Friday, April 3, 2009

Slime moulds


These spectacular examples of the slime mould Reticularia lycoperdon are currently to be seen on the trunks of an alder, in the Long Alder Wood at Durham Wildlife Trust's Low Barns Nature Reserve at Witton-le-Wear. These are the most spectacular examples of this weird organism that I have ever seen. It begins life as a swarm of microscopic, amoeba-like organisms that slither over tree bark, engulfing bacteria. Eventually they aggregate to form these white, tear drop-like blobs that form a hard white skin and produce millions of powdery spores inside, that are dispersed when the skin ruptures. Each spore germinates to form another amoeba. Each of the white blobs here is about the size of half a tennis ball; I have never seen so many in one place. You can find out more about Low barns Reserve at http://www.durhamwt.co.uk/LowBarnsVisitorCentre.htm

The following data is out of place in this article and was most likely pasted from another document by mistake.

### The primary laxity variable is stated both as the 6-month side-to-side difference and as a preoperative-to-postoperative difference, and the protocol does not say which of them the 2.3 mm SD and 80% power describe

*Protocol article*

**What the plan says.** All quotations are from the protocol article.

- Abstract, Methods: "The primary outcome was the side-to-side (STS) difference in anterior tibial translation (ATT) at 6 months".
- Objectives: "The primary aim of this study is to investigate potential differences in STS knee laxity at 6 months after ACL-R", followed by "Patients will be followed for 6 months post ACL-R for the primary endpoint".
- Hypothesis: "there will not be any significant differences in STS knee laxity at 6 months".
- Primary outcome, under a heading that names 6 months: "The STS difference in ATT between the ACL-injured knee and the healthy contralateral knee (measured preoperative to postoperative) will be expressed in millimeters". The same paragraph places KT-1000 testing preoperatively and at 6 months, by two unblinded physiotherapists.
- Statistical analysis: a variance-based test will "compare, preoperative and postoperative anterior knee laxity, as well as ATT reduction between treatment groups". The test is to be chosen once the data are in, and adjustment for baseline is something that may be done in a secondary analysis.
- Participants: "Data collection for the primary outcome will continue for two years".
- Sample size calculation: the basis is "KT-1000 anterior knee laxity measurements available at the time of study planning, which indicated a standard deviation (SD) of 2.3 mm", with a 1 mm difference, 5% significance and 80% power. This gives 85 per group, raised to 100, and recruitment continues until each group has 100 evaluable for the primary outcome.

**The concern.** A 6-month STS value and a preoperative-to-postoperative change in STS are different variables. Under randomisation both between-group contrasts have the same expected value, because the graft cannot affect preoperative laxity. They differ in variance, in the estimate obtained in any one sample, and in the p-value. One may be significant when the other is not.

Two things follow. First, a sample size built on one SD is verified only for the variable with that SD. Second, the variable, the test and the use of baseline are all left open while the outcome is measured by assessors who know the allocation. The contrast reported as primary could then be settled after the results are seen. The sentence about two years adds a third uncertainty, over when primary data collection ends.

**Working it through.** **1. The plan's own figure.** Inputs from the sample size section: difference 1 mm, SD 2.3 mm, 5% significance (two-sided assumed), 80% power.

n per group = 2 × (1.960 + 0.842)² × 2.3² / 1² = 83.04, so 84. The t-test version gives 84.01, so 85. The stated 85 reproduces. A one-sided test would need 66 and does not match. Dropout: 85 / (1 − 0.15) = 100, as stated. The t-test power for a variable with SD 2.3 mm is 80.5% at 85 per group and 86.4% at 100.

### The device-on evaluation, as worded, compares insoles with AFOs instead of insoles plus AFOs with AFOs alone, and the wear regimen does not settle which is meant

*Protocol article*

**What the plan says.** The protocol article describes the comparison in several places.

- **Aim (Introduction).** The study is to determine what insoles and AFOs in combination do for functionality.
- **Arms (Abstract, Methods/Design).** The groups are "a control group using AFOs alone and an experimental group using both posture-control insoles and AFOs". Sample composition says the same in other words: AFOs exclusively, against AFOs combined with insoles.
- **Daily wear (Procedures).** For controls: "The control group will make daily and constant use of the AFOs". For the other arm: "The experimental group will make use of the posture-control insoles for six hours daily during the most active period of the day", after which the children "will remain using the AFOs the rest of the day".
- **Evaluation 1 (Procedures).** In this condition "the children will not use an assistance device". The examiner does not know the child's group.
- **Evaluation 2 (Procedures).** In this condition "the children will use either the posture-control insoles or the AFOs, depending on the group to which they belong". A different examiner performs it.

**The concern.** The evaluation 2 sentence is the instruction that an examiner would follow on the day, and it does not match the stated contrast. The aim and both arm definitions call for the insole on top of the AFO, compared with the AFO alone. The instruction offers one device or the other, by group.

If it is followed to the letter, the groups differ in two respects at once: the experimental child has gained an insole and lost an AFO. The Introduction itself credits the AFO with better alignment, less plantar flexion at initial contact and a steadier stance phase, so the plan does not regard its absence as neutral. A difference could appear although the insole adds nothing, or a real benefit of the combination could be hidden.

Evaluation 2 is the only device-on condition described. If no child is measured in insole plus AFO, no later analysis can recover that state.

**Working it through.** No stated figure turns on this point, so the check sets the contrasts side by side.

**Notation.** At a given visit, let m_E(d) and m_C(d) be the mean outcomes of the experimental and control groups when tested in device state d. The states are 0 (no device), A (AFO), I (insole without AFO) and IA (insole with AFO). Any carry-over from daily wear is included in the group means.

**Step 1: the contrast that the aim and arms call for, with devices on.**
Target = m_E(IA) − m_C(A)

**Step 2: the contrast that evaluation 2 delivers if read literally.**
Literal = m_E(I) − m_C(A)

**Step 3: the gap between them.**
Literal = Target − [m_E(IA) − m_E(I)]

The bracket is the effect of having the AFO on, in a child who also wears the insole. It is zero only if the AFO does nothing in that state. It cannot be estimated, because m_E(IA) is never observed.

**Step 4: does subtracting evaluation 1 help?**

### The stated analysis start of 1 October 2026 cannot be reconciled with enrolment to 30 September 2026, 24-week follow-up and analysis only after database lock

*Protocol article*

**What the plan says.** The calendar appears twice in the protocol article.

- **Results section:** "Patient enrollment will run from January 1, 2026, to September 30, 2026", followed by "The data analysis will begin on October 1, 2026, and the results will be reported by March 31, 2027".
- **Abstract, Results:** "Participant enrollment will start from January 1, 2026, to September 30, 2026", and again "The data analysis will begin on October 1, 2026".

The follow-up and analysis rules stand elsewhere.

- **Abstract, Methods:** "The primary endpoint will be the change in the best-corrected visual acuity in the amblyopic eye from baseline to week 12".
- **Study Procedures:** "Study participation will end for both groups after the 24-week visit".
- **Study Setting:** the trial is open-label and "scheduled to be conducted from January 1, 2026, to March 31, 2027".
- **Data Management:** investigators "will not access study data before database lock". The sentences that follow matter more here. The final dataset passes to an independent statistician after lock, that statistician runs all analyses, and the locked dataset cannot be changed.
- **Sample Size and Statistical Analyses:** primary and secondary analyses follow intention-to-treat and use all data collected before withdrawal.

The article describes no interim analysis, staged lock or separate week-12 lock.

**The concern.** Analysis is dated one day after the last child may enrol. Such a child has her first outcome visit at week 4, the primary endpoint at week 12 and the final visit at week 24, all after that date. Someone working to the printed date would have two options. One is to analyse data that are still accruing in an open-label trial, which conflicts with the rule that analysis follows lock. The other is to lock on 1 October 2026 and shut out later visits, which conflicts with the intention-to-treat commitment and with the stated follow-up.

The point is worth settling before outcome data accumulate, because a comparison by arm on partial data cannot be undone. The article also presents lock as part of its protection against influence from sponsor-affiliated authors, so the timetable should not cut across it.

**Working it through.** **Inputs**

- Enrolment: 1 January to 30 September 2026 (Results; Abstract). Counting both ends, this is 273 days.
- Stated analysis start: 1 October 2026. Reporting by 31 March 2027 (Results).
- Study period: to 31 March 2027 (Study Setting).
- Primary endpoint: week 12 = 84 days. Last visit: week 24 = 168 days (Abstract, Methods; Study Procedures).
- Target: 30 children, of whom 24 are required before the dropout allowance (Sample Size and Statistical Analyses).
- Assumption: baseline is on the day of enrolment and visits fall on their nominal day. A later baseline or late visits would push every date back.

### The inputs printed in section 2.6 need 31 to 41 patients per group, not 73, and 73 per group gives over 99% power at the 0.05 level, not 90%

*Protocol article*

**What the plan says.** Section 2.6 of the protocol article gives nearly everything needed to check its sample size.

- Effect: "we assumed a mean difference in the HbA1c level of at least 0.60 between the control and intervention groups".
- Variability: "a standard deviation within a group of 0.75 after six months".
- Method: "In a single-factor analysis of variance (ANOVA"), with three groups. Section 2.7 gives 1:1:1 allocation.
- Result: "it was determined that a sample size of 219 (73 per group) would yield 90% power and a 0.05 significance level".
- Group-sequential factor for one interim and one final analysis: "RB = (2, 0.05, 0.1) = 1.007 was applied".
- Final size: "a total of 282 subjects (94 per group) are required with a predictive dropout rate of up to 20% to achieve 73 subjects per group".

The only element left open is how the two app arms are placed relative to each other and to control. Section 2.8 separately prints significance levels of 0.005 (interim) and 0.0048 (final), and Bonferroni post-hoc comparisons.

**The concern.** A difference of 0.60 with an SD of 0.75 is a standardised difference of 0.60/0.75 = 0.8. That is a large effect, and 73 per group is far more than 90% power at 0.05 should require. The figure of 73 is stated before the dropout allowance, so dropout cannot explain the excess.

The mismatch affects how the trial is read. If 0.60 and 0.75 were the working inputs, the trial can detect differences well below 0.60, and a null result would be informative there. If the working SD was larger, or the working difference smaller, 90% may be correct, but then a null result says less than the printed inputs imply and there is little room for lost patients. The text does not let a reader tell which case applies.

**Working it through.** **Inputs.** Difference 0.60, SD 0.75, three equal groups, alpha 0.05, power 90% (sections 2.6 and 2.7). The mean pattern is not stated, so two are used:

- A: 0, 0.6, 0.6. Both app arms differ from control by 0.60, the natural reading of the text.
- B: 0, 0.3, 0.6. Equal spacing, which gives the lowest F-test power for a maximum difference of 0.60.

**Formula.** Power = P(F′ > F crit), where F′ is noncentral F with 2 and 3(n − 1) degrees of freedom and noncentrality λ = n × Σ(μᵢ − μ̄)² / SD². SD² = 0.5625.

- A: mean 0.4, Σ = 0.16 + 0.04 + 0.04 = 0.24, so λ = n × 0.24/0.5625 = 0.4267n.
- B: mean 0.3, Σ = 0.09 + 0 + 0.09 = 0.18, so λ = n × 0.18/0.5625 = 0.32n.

and more about this slime mould at



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